Attackers are becoming ever more clever in the way they deceive victims. With social engineering, cybercriminals are learning to target specific individuals in a company by impersonating them online. In the last year, nearly 40 percent of organizations have seen impersonations of “finance/accounts” personnel and 28 percent report C-suite executives as targets of impersonations. Another 25 percent of organizations reported impersonations of human resources staff. In total, 20 percent of respondents studied in the Mimecast report suffered a direct financial loss as the result of an impersonation attack.
Phishing by Numbers
Phishing is another form of email threat. Phishing occurs when someone sends an unsolicited email, text message, or telephone call that is purportedly from a legitimate company. Such phishing messages may request personal or financial information or even login credentials. An online article by TripWire reported that three-quarters of organizations experienced phishing attacks in 2017. This number held steady from the previous year.
A study by Dr. Zinaida Benenson, a professor at the University of Erlangen-Nuremberg who leads the “Human Factors in Security and Privacy” research group, demonstrated that 45 percent of people will click on a malicious link if it includes their name. In a second study where the recipient name was not used, 20 percent of people still clicked on the link. She suggested companies employ a “reporting” feature to flag suspicious emails or that utilize digital signatures to stop them before employees have a chance to get click happy.
Ransomware is a form of malware. It targets weaknesses by both security technology and human users. This malicious type of malware is typically delivered through vectors such as remote desktop protocols which allow computers to connect to one another across networks. Additionally, ransomware can also be sent through phishing emails that are sent to an end user resulting in the rapid encryption of sensitive data or files in a network.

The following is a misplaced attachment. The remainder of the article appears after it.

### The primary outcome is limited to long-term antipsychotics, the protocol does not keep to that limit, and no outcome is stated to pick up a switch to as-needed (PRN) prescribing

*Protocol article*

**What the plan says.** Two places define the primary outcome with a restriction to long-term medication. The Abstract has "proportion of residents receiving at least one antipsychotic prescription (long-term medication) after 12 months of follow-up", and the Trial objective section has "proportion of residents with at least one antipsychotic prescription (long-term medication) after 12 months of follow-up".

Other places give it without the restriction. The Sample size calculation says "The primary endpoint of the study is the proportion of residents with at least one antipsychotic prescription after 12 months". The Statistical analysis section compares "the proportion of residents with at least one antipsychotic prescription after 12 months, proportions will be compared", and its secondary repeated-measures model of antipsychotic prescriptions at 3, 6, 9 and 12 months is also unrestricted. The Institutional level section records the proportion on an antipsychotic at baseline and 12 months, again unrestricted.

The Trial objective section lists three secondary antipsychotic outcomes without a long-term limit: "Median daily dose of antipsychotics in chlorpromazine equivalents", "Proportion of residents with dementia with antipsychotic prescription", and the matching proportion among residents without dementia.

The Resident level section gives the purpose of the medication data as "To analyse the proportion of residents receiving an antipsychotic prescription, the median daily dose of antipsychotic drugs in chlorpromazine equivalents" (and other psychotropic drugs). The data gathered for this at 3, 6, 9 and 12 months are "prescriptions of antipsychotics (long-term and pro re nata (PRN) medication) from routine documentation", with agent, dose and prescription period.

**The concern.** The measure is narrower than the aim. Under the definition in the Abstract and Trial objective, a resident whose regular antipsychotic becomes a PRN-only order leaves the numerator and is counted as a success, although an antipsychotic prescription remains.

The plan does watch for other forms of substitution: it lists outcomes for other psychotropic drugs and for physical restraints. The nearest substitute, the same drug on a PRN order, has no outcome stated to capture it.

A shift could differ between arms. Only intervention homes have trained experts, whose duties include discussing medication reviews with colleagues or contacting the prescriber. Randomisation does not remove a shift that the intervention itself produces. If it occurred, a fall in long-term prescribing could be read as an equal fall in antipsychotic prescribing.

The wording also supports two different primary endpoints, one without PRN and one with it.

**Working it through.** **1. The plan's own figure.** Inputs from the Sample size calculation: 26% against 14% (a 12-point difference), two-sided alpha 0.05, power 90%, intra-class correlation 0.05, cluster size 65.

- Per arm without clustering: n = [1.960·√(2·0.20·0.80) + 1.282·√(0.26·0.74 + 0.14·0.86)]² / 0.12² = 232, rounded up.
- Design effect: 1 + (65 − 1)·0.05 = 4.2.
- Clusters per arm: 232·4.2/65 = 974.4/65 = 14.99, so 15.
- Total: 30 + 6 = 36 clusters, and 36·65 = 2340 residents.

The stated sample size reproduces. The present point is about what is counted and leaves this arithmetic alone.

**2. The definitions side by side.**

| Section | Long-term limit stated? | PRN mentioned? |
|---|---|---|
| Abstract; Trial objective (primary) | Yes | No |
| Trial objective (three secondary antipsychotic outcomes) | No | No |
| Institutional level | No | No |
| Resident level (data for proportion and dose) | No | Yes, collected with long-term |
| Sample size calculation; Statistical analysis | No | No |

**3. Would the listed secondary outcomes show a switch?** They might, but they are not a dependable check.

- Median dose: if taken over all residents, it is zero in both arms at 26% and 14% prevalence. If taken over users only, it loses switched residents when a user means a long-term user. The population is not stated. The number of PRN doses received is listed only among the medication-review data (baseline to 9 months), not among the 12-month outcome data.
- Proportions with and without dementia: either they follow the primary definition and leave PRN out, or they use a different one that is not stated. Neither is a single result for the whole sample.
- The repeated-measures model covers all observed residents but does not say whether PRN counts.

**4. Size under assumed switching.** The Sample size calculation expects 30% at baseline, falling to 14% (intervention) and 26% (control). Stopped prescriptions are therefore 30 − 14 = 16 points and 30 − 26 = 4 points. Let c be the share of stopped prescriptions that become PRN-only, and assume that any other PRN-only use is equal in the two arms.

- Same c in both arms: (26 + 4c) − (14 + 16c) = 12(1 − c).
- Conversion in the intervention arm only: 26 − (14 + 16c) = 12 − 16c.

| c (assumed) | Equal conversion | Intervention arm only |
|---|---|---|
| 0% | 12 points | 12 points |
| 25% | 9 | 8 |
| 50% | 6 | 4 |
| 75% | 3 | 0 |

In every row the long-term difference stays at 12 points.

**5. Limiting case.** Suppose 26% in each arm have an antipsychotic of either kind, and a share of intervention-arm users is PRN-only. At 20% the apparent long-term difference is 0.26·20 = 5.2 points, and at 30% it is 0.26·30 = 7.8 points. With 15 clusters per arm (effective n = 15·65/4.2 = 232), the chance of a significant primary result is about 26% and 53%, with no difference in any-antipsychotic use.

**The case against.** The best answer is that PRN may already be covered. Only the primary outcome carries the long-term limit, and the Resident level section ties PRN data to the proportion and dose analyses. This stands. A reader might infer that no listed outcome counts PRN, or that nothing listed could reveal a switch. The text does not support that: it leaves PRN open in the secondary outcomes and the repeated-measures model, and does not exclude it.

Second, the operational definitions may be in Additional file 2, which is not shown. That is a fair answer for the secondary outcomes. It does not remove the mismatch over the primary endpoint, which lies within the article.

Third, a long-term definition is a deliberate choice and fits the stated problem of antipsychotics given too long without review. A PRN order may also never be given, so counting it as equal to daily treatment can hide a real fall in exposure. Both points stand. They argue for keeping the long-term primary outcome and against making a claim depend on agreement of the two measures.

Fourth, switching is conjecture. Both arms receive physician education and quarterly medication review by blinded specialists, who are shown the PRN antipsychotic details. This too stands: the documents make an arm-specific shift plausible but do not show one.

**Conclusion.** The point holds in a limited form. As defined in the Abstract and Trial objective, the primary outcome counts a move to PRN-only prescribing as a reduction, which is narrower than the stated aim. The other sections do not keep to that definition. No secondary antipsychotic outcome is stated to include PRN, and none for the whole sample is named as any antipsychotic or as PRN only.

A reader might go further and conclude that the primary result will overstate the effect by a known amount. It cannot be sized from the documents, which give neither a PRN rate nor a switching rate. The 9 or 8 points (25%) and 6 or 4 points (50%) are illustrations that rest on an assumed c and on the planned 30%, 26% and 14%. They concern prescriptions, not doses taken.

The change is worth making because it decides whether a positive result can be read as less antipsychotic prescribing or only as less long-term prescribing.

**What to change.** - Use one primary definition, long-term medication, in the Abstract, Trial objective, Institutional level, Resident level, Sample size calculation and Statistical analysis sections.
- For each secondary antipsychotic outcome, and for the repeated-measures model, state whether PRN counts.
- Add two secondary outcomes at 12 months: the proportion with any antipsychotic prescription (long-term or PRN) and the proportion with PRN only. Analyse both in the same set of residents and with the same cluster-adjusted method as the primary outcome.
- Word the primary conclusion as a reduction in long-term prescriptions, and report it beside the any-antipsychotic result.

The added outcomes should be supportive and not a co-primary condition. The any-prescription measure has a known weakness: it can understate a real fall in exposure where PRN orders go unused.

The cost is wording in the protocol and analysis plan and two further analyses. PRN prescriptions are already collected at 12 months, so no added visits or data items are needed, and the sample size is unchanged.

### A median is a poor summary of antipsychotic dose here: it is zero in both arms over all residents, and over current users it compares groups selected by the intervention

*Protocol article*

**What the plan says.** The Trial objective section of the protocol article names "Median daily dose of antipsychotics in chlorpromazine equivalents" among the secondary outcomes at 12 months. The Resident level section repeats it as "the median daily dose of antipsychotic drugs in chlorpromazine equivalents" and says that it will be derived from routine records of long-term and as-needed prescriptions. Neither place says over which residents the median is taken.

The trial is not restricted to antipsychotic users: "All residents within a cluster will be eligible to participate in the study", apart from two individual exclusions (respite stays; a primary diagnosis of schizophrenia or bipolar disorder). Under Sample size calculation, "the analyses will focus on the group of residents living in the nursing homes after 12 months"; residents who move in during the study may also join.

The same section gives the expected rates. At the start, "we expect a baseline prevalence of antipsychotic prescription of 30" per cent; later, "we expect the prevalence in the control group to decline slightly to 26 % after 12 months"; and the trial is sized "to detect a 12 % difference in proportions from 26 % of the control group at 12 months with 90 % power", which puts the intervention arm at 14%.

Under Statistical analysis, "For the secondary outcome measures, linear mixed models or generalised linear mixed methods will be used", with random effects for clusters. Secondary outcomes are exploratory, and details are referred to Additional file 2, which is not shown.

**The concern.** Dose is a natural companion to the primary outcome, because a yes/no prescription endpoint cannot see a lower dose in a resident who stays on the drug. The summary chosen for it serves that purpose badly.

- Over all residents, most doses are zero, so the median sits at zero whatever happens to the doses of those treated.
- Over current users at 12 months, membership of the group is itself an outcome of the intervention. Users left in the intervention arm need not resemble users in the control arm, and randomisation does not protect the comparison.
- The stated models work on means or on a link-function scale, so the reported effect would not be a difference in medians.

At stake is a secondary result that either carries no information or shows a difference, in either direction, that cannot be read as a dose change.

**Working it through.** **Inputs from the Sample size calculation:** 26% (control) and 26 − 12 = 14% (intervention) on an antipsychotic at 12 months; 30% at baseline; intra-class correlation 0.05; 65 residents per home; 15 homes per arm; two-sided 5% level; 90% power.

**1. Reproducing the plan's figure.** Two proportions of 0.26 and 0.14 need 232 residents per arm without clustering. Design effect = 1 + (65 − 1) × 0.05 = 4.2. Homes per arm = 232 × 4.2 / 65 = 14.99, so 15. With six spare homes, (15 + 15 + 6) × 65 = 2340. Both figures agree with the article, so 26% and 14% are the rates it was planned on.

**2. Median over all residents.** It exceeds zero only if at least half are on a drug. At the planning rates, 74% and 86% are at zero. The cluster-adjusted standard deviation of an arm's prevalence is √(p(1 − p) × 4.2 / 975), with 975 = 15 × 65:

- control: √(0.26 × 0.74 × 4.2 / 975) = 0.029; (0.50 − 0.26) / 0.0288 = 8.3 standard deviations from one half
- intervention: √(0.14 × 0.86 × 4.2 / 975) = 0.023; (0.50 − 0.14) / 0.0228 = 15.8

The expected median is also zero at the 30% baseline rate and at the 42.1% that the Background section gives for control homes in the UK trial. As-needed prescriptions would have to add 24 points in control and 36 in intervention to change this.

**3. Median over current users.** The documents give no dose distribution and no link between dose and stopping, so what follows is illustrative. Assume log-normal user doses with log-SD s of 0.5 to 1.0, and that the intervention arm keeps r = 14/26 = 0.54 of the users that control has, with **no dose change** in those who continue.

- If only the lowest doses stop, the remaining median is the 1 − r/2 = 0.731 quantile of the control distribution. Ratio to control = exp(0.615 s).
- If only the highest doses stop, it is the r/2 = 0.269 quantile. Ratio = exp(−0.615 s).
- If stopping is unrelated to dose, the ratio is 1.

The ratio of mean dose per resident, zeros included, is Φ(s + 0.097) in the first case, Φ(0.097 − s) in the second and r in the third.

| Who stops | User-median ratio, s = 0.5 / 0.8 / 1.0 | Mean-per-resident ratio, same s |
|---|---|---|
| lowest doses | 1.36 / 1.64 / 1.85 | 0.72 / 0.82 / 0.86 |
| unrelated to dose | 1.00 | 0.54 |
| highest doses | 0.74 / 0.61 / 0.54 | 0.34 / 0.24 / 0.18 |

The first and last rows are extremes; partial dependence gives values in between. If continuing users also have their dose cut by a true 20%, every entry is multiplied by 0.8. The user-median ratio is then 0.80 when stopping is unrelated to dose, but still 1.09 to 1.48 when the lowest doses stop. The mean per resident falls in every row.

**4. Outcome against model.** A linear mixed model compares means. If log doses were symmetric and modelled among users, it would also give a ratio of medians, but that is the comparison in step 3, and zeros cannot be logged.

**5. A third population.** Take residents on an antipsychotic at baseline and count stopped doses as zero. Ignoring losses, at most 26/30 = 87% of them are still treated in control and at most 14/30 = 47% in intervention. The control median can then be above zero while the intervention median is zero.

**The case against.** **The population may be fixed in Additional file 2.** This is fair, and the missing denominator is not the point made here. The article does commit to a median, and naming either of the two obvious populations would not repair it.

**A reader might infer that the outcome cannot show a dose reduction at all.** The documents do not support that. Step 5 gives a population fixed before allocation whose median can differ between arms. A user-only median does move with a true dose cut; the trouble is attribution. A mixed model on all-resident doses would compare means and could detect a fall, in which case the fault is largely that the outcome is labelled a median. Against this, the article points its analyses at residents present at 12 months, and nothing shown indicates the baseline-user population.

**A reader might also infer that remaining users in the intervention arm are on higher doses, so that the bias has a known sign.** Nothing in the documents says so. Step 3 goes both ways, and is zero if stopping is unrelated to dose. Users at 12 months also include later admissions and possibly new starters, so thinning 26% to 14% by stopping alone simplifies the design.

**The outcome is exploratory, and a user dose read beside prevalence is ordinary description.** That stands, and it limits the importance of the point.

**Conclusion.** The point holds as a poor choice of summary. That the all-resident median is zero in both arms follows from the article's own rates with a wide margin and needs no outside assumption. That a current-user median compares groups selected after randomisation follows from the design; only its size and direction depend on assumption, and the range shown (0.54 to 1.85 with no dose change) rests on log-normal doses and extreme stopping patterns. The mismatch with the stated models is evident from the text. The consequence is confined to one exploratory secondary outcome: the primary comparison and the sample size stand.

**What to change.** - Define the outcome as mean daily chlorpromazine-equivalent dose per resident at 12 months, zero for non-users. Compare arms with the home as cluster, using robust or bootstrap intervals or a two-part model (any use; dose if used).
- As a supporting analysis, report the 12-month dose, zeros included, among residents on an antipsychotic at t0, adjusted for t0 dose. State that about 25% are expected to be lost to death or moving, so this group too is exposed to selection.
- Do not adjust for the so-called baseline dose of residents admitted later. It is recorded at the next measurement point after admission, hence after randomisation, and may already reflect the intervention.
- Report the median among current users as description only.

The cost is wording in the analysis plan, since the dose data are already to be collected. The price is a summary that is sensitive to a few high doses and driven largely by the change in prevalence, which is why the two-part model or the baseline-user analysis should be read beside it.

Cybercriminals seize control of a business’s data in these ways and then hold it for ransom, often demanding large sums of money to restore access. Some cybercriminals even threaten to release proprietary information or data if a ransom is not paid within a given timeframe. Aside from that, the Mimecast report shows an average downtime three days after a ransomware attack which can cost your business even more money.
WannaCry, also known as WannaCrypt, was one of the major ransomware attacks in the history of IT. It affected several hundred thousand machines around the world bringing businesses from banks to law enforcement agencies as well as infrastructure companies to their knees.
The Mimecast report also demonstrates that internal threats are also on the rise. Of the organizations studied, 88 percent reported internal threats caused by careless employees over the course of the last 12 months. To make matters worse, another 80 percent reported accounts had been compromised and 7- percent identified malicious insiders as a cause of internal issues during the same period.
Insiders have a distinct opportunity to wield emails. They can steal information and send it to outsiders or publish it for their own gain. This is where using the practice of least privilege can help protect your business.
Prevention is the Best Medicine
It’s been said that the best defense is strong offense. That is particularly true when it comes to cybersecurity. Just as you inoculate a child against disease with vaccinations, businesses should employ preventative measures to reduce the odds of an attacker getting in through their email.